The thing with being able to create your character is that they are a blank slate in terms of personality. A blank slate means that the player can create their avatar’s personality or impose their own into them. Therefore, the customized character is not an object but an actual character even if they do not speak. Here, you can create your strong female character in whatever way you want. But nowadays, there are many established non-customizable strong female leads that women and men can play as.
The Rise of the New In-Game Females
Game devs don’t necessarily sexualize the female leads, but they still end up being sexy. But things are changing. An example can be Chun Li from “Street Fighter” (1987). She is attractive, but she has a ton of skills, making her a challenge to beat.
Then there is Lara Croft from “Tomb Raider” (1996). She had big boobs (due to a joke), but more importantly, she had sass, intelligence, and personality. She had skills and something extra. That is what made her stand out.
Many games seem to have taken note (even if on a subconscious level), such as “Horizon Zero Dawn” with their lead Aloy. She is sarcastic, sassy, skillful, and her outfit covers her body. Plus, she does not have stereotypically exaggerated curves.
It would seem that the new female MCs are getting more and more human. Their skills and emotions are put forward, while the sexualization is slowly getting toned down. They are still attractive because people like to look at pretty characters, though.
If they are sexy, it is often due to personal taste. If they are sexualized, it has to do with sexiness being used as a skill, a way to progress in the story.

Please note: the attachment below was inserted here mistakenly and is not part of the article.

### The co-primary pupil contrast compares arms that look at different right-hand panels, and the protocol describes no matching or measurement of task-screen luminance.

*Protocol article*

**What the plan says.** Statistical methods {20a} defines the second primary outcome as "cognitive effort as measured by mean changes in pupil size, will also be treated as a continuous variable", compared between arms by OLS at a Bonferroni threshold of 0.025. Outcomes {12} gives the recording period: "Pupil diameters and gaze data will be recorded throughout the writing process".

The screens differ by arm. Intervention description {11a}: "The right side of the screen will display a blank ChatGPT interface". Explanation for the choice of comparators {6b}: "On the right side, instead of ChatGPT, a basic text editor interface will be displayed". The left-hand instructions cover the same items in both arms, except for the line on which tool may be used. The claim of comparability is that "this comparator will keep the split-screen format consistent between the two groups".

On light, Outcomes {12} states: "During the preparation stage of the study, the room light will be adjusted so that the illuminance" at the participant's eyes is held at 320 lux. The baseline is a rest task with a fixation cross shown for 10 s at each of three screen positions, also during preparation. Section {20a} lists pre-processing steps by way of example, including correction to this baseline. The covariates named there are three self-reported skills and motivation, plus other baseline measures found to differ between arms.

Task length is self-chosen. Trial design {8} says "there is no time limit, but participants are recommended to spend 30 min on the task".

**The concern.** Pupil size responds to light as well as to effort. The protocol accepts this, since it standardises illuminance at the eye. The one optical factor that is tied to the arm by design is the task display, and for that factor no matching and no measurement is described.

Female In-Game Characters That Players Find Sexy
No talk of sexy characters would be complete without a short list of the sexiest in-game characters and protags. But, to not objectify them, we will point out their traits that lie beneath the surface of their physical attractiveness. So the top five sexy in-game characters in no particular order (since it is subjective):
- Tifa Lockheart from “Final Fantasy VII” — She is a bouncer at the bar that she runs. Plus, she is someone who supports others (more than herself) and tries to keep them happy.
- Triss Merigold from “The Witcher” — Triss is often described as a femme fatale with tons of magical powers. She is selfish but, at times, caring. Also, she is full of wisdom and can easily seduce if need be.
- Bayonetta from “Bayonetta” — She is powerful but also has a cool, collective disposition, which could give the vibe of an intelligent dominatrix.
- Sylvanas Windrunner from “World Of Warcraft” — From a slave to a leader! Windrunner gained strength and leadership skills by overcoming her struggles.
- Cassie Cage from “Mortal Kombat 11” — While new to the well-known fighting franchise, this character is quick-witted, funny, and a skilled marksman. And she has a sidekick drone!
Good-looking people are attractive, but characterization makes players come back for more. Sexy or sexualized female in-game characters don’t have to be a problem if we do it the righ way. If females in video games are people first, then we are on the right path. Sexualization should add to the character, not make them an object. We are slowly getting there, it seems, and we’re seeing the rise of new in-game female characters!